The greenest little house in America
It’s been a long journey to an unexpectedly green destination for a modest, Craftsman-era bungalow in Oakland, California. In 1915, the year it was built, Gustav Stickley was still editing his magazine, The Craftsman. In more recent years, the house had been badly neglected and had even gone into foreclosure. Then, in a startling reversal of fortune, in 2007 a purposeful young family bought the bungalow, which was reborn last year as the ultimate urban eco-retrofit. As measured by LEED (Leadership in Energy and Environmental Design) for Homes standards, the house scored a record 106.5 points, far surpassing the 80 that were required for the highest level, platinum, thus making it the greenest private home in America.
As you’d expect, the house is outfitted with the latest energy-saving appliances and windows, as well as with 16 solar panels to provide electricity and hot water. But owners David and Sara Gottfried didn’t stop there. In a region whose water resources are stressed, the couple created a highly sophisticated conservation system that recycles wastewater from sinks and baths for landscaping. And thanks to permeable layers of gravel and stone under the driveway and in the backyard, rainwater replenishes the earth instead of running off into storm sewers.
But the couple’s greenest move of all took courage: When they settled in the bungalow with their two young daughters last August, after a five-month makeover, they left behind a house that was almost twice as big. David even managed to include a highly innovative home office on the property, eliminating his former commute to work as (what else?) a green building consultant.
“We decided not to take up more resources than we needed, starting with space itself,” says David. “We also wanted to show that you don’t need to build a new house to hit record LEED platinum. You can do it with the embedded energy of a rehab.” For homeowners looking for the latest in adaptive greening, the Gottfried home is a trove of possibilities.
In an earlier phase of life, as a twentysomething, hotshot real estate developer, David paid not a whit of attention to greening his projects. Then, at age 32, he met William McDonough, the visionary architect of sustainability, and his conversion began. An overachiever by nature, David didn’t stop until he’d founded the U.S. Green Building Council in 1993, followed by the World Green Building Council, whose LEED standards are now widely followed. Yet by the time he was in his 40s, David felt a hitch in his own lifestyle: his family’s house in Oakland’s Berkeley Hills lacked key green aspects, starting with its location.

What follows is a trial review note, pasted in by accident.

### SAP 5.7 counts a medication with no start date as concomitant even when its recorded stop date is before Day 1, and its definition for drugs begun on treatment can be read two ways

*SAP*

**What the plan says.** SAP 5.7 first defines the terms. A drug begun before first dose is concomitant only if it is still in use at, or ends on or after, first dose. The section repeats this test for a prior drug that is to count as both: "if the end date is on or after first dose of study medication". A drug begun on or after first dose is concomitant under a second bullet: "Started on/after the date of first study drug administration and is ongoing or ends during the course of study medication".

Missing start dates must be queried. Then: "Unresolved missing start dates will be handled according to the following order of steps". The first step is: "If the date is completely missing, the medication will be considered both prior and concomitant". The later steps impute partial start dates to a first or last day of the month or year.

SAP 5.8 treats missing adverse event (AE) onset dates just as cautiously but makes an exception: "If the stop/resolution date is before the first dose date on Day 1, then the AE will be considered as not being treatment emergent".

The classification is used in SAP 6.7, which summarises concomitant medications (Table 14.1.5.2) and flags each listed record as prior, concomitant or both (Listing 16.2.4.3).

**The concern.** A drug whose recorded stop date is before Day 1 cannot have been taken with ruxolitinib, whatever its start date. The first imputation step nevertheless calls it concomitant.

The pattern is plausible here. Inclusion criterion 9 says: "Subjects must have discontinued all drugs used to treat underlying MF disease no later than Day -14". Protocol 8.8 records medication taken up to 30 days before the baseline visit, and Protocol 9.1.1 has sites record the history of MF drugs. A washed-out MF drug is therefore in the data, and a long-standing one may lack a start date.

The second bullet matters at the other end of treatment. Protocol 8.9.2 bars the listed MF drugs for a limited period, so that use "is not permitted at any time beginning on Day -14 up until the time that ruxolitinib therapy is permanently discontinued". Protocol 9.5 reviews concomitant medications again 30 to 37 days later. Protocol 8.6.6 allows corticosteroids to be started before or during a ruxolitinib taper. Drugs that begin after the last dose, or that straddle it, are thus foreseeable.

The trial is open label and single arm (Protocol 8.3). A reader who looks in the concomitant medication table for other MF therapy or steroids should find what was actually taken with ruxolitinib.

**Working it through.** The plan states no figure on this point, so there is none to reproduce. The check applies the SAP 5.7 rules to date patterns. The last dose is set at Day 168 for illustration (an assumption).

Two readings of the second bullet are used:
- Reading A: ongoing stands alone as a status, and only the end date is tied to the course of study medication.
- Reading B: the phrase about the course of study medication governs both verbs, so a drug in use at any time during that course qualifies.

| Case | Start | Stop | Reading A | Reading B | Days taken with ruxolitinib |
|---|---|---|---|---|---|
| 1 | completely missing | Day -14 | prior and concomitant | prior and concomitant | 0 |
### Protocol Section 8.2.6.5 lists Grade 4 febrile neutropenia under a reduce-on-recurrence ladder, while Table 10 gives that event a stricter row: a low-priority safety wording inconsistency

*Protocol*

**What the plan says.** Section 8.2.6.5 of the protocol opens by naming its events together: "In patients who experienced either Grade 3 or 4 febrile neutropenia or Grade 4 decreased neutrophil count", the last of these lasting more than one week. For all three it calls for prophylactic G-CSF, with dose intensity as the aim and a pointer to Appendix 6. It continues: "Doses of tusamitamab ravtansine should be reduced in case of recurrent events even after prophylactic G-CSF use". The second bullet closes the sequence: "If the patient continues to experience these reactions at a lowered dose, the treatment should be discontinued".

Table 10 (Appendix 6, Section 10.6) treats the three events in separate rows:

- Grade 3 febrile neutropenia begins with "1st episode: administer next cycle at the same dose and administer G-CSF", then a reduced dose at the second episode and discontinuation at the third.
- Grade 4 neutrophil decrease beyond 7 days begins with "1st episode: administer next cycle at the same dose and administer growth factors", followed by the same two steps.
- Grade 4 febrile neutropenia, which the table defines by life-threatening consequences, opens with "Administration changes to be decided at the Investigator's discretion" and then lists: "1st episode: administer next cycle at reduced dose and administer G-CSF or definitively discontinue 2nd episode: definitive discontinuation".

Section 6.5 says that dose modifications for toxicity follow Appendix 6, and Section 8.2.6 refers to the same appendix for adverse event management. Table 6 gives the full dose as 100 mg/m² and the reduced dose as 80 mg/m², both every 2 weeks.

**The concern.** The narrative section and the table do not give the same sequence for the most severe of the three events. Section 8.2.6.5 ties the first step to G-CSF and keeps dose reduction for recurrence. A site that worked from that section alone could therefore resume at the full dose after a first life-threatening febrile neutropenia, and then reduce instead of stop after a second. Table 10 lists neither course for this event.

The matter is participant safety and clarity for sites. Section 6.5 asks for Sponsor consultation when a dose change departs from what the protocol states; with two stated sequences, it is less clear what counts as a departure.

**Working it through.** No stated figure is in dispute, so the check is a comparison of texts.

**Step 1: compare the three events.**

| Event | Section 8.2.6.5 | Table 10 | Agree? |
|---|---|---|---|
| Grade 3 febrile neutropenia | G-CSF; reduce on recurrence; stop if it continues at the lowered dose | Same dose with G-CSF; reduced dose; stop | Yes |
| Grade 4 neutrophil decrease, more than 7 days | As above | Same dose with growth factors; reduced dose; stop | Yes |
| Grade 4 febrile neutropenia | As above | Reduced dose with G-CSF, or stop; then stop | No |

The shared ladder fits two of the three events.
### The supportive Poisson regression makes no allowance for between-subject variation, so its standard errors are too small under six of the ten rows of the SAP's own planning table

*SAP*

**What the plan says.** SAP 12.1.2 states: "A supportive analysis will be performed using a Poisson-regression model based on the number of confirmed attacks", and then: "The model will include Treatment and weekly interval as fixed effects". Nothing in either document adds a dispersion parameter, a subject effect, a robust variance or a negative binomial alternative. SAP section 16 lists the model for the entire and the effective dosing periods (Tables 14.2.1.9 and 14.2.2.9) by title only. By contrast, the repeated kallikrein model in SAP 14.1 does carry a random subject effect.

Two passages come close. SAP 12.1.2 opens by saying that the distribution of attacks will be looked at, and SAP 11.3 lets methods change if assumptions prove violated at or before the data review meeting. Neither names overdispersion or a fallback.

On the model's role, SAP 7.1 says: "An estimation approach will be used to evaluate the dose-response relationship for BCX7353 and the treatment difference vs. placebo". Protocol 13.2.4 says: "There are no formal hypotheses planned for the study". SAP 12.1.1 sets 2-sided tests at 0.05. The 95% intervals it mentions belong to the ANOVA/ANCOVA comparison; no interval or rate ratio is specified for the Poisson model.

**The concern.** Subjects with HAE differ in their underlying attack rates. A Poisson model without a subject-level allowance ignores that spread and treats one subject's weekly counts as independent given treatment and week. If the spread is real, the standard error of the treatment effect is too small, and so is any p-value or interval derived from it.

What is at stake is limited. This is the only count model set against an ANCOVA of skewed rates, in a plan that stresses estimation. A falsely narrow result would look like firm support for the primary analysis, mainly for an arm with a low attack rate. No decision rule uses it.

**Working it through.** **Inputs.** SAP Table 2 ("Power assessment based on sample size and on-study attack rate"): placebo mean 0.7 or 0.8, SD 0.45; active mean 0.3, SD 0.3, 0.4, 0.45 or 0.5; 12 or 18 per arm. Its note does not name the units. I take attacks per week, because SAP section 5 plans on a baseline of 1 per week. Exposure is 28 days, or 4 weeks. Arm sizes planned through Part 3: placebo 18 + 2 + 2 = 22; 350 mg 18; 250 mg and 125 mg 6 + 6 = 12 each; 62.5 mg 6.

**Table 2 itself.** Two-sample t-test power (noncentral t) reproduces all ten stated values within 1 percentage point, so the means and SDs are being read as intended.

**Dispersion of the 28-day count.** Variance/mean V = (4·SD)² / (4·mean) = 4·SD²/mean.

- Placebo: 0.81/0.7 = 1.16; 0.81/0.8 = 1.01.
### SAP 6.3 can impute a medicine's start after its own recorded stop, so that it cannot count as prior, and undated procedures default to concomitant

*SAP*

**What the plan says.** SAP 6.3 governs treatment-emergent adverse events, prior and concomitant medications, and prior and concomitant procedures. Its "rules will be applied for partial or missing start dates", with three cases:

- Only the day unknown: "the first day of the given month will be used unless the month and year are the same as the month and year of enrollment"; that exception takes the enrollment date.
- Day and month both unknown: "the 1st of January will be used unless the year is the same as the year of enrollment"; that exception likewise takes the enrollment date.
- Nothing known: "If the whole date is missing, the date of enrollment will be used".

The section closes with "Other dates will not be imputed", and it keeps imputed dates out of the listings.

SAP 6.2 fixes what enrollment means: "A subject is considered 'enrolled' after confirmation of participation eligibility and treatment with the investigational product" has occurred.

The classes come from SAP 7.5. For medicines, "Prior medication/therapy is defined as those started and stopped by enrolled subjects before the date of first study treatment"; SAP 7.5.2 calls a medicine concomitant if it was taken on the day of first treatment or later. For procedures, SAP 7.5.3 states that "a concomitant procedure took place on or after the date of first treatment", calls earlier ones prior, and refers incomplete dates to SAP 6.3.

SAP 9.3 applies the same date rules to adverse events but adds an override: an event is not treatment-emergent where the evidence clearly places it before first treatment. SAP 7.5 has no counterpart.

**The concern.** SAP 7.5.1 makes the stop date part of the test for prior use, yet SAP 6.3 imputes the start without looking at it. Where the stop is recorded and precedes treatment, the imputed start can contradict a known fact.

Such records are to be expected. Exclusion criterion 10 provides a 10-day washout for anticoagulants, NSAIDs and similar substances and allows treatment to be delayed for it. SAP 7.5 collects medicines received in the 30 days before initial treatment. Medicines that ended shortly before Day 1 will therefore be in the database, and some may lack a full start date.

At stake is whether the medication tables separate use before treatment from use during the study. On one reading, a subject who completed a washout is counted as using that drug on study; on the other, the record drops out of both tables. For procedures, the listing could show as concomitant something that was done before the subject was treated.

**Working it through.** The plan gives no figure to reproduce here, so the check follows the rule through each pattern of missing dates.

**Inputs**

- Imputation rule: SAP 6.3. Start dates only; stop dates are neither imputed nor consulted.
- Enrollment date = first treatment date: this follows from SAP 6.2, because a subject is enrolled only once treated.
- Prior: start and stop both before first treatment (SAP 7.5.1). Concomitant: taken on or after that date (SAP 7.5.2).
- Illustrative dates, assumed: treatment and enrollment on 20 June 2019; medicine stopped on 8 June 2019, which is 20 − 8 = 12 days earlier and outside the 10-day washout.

“We’d have to drive a couple of miles to get coffee or go to the farmers’ market,” David says. “Even owning a Prius, that was not energy efficient.”
Relocated now to Oakland’s lively Rockridge neighborhood, the family is just a quick stroll away from great coffee as well as a farmers’ market, not to mention an array of other foot-friendly services, including a BART rapid transit station. Not that their dramatic reduction in living space (from 2,600 to 1,500 square feet) has been easy, starting with the problem of an old house with only one bathroom. The upside of downsizing, however, was that it “really made us sharpen our design pencils,” David says. Project architect Daniel Smith, of Daniel Smith & Associates, took on the challenge.
“David and Sara really did want more space. But if you’re going for platinum, you get extra points for keeping a low ratio between your bedrooms and total house size. They got that,” Smith says.
At first, the Gottfrieds intended to enlarge the bungalow, either by extending it in the rear or by “popping open” the existing low roof. Either solution, their architect warned, would have broken the couple’s tight budget. Besides, says Smith, “I thought it made sense not to over-improve the house, so we redoubled our efforts to make the existing structure perform much better.” The bungalow’s cramped middle was opened up by eliminating interior hallways. Down came the wall between kitchen and dining room, turning a dark little alcove into a family hub.